Does Clearwater town council really need to spend its time debating the designs of doors for the newly installed columbarium at Riverview Cemetery?
A columbarium is a structure for the storage of cremated remains. Each urn has a niche to hold it and each niche has a plate or door. Council members have discussed several times how those plates or doors should be decorated.
Last Tuesday evening the councilors were at it again, debating a motion that they had tabled during their last meeting.
That motion would require that columbarium niche plates have a 1/2-inch border, not have reverse engraving, be in good taste and be vetted by the district.
As was pointed out during the debate, there was no definition of “good taste” given. It is hard to avoid the conclusion that the whole matter will again land in council’s lap after staff turns down a proposed design – or approves a design that families with adjacent niches find objectionable or simply tacky.
Councilor Bert Walker suggested the question of the columbarium doors and, in fact, the operation of the cemetery itself, be referred to a committee to be made up of interested members of the public. Unfortunately, his suggestion did not get much support from most other members of council.
Local funeral director Drake Smith seems to have done more research than anyone on the question of the niche plates’ design. The niche plates should have a uniform design, Smith told council in a letter delivered during a previous council meeting. Talking to people in the industry, the local funeral director found that those communities that allowed grieving families to design their own niche plates inevitably reversed their decision. Then replacing the individualized plates with ones of uniform appearance was expensive to the communities involved and no doubt emotionally traumatic for the families.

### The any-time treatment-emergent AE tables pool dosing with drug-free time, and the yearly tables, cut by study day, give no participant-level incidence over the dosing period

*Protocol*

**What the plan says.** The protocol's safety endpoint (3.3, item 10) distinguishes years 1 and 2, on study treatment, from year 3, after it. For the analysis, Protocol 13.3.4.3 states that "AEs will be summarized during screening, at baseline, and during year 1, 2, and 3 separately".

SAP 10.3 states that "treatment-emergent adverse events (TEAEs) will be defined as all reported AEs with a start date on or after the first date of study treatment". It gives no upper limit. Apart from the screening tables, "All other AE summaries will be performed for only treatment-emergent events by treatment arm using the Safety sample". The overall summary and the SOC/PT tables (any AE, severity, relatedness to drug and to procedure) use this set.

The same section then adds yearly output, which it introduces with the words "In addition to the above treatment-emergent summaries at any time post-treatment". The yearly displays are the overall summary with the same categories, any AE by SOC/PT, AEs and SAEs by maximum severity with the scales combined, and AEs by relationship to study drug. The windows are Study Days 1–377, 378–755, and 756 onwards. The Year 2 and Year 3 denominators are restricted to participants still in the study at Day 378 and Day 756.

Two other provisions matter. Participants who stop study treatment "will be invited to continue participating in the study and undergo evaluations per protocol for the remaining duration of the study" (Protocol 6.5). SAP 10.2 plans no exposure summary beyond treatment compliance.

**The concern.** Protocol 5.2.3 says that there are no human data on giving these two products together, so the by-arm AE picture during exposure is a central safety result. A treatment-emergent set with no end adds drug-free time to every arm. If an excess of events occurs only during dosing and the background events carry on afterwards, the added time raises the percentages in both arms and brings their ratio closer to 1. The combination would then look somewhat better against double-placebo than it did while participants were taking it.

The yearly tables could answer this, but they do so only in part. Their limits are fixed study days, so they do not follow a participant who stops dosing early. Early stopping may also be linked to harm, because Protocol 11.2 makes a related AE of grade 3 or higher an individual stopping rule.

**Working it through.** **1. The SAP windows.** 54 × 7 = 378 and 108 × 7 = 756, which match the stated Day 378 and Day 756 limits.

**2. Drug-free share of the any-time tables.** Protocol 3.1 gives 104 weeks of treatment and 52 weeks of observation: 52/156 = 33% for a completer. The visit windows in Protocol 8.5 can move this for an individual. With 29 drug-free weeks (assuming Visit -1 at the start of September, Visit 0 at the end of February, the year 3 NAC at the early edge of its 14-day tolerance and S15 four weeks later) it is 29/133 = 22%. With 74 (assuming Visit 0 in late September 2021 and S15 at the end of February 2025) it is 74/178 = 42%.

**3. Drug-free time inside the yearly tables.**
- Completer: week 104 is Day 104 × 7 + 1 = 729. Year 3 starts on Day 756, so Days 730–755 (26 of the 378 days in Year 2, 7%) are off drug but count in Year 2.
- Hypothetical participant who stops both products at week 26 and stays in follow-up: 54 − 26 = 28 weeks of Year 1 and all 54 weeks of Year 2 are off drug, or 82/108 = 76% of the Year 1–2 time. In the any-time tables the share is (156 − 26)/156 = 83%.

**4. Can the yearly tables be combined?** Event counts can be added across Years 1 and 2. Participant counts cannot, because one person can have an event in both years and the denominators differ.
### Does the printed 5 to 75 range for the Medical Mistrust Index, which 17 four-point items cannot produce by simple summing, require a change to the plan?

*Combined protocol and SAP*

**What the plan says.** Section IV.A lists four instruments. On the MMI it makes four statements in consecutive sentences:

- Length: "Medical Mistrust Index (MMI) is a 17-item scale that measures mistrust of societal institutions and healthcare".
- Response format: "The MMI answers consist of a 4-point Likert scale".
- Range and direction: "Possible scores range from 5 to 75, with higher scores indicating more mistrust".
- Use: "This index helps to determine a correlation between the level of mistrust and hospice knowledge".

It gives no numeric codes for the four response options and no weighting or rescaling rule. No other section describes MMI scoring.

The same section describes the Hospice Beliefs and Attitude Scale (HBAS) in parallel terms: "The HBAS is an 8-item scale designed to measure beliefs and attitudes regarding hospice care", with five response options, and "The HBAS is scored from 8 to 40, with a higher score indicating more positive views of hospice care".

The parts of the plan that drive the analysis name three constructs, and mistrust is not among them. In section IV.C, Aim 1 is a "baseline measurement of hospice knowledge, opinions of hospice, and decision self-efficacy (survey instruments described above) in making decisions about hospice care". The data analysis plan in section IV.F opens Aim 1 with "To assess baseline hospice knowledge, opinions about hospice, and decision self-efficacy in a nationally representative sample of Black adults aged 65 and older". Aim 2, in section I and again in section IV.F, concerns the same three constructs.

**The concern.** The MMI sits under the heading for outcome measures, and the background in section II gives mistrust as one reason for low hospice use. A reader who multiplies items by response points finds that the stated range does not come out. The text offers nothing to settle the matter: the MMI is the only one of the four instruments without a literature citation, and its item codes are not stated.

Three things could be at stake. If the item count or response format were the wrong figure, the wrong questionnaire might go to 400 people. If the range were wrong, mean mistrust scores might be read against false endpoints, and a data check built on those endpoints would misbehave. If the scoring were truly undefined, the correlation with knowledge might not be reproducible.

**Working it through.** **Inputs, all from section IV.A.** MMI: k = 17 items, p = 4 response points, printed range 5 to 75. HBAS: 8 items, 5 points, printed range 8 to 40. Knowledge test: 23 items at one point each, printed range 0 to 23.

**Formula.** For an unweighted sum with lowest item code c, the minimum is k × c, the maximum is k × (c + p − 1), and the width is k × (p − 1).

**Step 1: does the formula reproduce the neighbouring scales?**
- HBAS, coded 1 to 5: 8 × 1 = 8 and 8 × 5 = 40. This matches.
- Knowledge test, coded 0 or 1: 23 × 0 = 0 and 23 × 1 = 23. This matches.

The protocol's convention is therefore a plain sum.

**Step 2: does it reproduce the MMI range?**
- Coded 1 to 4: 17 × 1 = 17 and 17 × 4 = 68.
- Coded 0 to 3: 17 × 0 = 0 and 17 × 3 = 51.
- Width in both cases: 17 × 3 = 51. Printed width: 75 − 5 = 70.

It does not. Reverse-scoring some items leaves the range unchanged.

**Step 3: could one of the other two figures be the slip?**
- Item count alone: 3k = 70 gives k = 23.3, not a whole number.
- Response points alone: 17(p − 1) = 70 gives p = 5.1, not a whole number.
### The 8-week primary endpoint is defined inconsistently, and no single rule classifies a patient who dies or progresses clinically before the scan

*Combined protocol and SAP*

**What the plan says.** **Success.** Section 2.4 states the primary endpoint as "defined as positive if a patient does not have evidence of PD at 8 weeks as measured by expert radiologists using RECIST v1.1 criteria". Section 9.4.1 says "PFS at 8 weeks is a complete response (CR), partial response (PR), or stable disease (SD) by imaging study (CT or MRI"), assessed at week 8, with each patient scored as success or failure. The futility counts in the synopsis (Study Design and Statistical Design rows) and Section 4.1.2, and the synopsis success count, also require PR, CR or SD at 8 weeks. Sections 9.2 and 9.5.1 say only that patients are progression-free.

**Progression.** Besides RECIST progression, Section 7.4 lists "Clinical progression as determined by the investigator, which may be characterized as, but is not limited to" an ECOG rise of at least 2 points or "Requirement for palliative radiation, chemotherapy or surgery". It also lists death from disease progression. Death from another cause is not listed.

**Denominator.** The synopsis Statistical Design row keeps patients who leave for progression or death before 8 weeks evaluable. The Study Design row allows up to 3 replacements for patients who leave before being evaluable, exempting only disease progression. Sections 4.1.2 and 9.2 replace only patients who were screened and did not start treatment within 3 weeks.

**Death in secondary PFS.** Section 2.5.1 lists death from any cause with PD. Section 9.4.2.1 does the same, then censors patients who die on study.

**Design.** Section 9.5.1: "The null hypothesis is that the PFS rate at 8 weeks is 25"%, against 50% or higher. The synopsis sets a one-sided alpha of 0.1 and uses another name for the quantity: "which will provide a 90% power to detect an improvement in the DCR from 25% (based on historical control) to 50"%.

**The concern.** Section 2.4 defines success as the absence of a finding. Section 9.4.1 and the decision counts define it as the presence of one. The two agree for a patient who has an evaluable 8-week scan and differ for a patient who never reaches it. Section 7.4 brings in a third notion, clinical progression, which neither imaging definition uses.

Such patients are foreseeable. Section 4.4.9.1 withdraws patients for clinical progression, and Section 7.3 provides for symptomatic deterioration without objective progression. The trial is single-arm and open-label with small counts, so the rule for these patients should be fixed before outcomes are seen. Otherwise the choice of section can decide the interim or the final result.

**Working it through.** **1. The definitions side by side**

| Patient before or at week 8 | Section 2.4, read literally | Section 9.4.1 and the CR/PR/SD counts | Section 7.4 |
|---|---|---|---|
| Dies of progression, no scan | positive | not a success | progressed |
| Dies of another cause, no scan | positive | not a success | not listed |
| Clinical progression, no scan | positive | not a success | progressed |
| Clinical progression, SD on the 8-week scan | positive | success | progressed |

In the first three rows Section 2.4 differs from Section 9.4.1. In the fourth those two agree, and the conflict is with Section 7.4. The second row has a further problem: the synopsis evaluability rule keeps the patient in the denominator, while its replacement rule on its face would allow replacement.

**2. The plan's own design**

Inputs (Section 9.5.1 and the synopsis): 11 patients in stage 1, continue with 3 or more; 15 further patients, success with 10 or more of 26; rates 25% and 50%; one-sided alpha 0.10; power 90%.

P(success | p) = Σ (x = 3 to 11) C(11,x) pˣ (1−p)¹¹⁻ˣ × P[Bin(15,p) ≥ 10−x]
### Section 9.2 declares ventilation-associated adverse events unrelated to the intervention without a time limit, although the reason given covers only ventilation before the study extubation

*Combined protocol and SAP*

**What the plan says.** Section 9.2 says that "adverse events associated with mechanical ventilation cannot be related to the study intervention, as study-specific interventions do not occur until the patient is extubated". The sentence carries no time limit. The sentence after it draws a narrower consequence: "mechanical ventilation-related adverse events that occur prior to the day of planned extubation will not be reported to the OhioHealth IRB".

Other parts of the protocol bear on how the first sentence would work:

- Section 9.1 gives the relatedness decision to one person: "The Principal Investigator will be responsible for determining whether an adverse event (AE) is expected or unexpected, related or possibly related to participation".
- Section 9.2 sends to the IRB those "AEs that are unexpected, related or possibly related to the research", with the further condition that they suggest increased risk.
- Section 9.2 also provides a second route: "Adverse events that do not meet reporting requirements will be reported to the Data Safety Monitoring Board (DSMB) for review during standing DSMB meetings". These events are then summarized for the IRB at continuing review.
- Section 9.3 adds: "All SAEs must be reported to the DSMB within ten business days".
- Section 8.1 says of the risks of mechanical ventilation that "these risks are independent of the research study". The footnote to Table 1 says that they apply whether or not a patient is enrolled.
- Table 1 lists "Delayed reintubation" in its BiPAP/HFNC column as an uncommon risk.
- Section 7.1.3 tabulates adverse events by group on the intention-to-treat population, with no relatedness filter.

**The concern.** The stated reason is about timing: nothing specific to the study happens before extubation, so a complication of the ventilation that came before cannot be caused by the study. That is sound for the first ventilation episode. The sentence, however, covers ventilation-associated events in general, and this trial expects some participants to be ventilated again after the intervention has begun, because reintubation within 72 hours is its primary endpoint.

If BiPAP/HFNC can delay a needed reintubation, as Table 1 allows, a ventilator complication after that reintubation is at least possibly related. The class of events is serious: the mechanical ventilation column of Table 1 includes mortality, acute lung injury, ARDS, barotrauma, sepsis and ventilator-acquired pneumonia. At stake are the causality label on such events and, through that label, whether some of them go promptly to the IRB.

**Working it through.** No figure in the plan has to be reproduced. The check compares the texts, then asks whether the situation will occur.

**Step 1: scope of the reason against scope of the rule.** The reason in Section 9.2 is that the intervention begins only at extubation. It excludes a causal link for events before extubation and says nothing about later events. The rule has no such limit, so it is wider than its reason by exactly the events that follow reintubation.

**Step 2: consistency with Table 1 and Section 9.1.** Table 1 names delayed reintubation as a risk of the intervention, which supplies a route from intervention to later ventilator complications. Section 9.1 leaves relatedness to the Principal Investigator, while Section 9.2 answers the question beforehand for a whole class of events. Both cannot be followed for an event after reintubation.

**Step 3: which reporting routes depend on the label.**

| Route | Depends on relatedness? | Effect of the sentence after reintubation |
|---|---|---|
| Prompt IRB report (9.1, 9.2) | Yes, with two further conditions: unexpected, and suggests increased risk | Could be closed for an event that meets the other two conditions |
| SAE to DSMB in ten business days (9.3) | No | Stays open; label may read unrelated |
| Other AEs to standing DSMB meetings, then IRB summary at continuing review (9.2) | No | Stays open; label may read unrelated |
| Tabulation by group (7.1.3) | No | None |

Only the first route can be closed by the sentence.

We all seek ways to memorialize our loved ones after they pass away. One niche plate with an unusual or clever design might seem attractive and appropriate when considered by itself. Put it together with several dozen other niche plates, all of them also designed to be unusual and clever, and it is hard to avoid the conclusion that the overall effect will be less than ideal.
Council should listen to the professionals. There are many places to memorialize a departed loved one. A columbarium, by its very nature and design, is not one of them.
Council also should seek guidance from the public. A group of community members should be formalized into a regular committee and tasked with operating the cemetery in accordance with the standards of the community.